Clean and chill your glassware. Why go through all that trouble of mixing a drink to just pour it in a warm, dirty glass. Presentation affects taste, as does temperature. A martini should naturally warm as the person sips it. This allows the flavor profile to change gradually from crisp and sharp to complex and boozy. Don’t rob your imbiber of that experience. Also, cold glasses hold garnishes better, whether it’s a webbing of chocolate sauce for your chocolate martini, honey for your green-tini or sugar for your Ecto-tini (see Garnishes below).
Step 4: Making the Ecto-tini
Are you still with me? I didn’t put you to sleep back there did I?
Good, time to make the Ecto-tini.
As we learned in the last step, top your shaker with ice then add the orange vodka, blue curaçao then finally the orange juice. You shouldn’t wait too long inbetween additions, so have your ingredients ready and no dawdling.
Put the top on, then the cap and shake for five or more seconds vigorously. Take off the cap then pour into a chilled martini glass or Halloween goblet.
To make more, just adjust the recipe according to however many people you are serving. Your shaker should mirror the amount you’re serving, so don’t use your quart-sized novelty martini shaker for a single martini, unless of course you had a long day of ghost busting and require an extra large libation.
Step 5: Garnishing
This is where you get to have some real fun. Keep your garnishes elegant. Now, I don’t mean white-gloved pinky-up elegant, I mean simple and expertly done. You don’t need a fruit salad smacking someone in the face every time they take a sip. Also, take into consideration what you’re serving. Don’t garnish a dirty martini with a twist and don’t garnish an Ecto-tini with an olive. I know it’s tempting to gross people out at Halloween, but don’t do it with good liquor.
That said, here are some garnish ideas:
An orange round. Simple, elegant and appropriate. This is the traditional garnish and since I created the darn drink I get to say what’s traditional or not.
An orange twist. Oh, aren’t we fancy? For added effect, flame the twist over the glass before pouring the drink, it adds to both the flavor and theater of the drink.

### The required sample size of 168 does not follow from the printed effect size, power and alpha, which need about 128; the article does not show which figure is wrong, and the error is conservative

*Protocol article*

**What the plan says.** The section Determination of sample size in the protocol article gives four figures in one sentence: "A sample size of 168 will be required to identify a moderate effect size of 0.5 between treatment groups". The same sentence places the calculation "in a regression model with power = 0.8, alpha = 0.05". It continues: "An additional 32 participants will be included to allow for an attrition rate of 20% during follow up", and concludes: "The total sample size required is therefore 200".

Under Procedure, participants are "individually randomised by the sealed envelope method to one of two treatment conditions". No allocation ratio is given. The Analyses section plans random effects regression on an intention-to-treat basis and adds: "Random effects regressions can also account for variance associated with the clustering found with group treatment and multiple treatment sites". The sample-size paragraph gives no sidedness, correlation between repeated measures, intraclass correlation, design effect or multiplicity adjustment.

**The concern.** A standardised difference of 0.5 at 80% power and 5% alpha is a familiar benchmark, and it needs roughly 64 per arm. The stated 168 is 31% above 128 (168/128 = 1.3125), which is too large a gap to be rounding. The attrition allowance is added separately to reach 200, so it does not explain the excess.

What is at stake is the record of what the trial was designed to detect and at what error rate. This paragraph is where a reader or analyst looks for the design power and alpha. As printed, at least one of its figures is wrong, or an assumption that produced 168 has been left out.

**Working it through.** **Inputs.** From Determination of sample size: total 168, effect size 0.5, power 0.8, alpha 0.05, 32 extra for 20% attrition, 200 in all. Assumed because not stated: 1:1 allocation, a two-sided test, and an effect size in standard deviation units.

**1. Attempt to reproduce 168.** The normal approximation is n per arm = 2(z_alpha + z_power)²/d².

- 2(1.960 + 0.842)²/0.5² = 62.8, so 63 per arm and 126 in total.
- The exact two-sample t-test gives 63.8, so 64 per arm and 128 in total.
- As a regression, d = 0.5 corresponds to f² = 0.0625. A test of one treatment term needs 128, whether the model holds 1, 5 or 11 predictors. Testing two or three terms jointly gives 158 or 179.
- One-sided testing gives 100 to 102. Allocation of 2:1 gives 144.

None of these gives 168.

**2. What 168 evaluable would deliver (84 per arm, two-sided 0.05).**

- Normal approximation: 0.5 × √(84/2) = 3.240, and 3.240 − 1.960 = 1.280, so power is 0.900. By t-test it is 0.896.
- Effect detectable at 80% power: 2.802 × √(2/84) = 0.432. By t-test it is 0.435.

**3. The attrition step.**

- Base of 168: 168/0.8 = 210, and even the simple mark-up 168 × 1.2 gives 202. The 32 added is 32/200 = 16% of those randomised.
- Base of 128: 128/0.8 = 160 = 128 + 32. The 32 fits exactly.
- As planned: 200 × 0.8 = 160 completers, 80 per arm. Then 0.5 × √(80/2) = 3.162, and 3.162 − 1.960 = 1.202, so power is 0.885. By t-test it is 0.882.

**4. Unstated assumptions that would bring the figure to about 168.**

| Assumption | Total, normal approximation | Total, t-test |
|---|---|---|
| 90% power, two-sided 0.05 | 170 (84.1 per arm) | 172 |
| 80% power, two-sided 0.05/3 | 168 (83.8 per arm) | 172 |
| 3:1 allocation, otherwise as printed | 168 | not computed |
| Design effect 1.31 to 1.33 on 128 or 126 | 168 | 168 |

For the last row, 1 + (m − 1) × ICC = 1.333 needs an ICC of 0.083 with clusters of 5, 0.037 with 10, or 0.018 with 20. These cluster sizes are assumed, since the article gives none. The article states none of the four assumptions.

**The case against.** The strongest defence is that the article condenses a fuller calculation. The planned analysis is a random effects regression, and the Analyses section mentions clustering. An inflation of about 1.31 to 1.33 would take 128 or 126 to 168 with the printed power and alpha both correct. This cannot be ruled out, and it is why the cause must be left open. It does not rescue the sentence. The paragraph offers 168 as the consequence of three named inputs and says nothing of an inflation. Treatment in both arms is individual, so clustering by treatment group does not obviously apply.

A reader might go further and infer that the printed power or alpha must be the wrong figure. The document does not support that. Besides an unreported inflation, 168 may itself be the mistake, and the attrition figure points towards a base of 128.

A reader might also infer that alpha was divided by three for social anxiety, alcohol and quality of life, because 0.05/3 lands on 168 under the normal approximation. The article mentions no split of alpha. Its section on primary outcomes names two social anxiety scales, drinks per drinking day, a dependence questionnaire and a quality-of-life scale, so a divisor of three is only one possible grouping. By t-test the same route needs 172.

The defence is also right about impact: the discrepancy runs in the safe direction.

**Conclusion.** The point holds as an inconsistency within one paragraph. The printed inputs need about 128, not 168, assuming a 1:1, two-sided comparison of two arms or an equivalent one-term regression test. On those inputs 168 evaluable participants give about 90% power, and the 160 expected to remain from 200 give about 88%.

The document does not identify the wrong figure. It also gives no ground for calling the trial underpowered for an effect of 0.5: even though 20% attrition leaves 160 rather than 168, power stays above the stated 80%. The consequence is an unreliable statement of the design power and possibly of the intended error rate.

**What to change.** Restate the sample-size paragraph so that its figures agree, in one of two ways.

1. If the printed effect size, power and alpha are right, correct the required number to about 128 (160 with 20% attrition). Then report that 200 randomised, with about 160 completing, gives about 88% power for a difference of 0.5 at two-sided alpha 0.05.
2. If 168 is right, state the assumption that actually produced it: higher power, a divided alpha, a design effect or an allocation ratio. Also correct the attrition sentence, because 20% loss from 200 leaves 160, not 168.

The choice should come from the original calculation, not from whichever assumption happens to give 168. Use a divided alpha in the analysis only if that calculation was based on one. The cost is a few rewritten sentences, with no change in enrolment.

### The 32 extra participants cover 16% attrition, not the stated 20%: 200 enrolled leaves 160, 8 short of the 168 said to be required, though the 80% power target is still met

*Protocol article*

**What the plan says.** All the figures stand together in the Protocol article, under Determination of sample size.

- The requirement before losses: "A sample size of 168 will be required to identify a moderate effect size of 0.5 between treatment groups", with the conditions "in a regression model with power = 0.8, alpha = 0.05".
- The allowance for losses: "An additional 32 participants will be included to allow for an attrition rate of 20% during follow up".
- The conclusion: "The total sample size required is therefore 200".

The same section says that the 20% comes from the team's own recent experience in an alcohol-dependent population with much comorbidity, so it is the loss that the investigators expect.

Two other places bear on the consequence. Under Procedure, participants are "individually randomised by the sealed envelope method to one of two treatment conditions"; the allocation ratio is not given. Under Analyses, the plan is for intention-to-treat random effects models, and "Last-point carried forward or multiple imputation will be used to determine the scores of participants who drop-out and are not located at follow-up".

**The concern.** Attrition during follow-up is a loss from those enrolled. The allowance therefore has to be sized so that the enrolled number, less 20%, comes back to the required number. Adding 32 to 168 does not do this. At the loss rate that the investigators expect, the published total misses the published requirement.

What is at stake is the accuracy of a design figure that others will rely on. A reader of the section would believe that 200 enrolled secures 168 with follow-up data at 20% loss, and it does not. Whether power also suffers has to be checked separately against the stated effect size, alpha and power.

Green sugar. This can be found in the cake decorating section of the grocery store. Simply pour some into a flat lid of appropriate size and rim the glass by rubbing the flesh of an orange around the entire rim of an empty glass then spinning it upside down in the sugar.
Dry ice. You can find this at some grocery stores. As dry ice sublimes it creates a dense fog that bubbles out of your glass. Perfect for Halloween parties!
Caution, do not handle directly with your skin or breathe in the vapor for a prolonged period of time.
Glow bracelet. Activate a green glow bracelet and twist it over itself twice then drop it in the glass to create an eerie glow reminiscent of horror movie toxic waste.
Use none, one or any combination of the above to create the right ambiance with your Ecto-tini.
Step 6: Alternatives
So, martinis aren’t your thing? Try these ideas out instead.
Toxic screwdriver. Add a jigger of orange vodka to a rocks glass with ice. Top with two jiggers of orange juice and a splash or blue curaçao to color.
Ecto-punch #1. Combine a bottle of orange vodka (750 mL), a liter of orange seltzer (or soda if you like it sweet) and a quart (liter) of orange juice and enough blue curaçao to color.
Ecto-punch #2. This is basically the Toxic Screwdriver recipe. Combine two quarts of orange juice, a bottle of orange vodka and enough blue curaçao to color.
Ecto-apertif. Add several drops of blue curaçao to a jigger of Cointreau, traditional Curaçao or alcoholic triple sec. Serve chilled or warm in a liqueur, apertif or stemmed shot glass or with champagne in a champagne or tulip glass.
Ecto-digestif. Add several drops of blue curaçao to Grand Marnier, serve neat in a port or stemmed shot glass. Garnish with an orange twist (see the Garnish section).
Ecto-rita. Serve chilled, on the rocks or frozen, salt or no salt. Combine 3 oz. tequila, 2 oz. orange juice, 1 oz. lime juice, and 0.5 oz. of blue curaçao.
Photo credit to my talented wife Sara!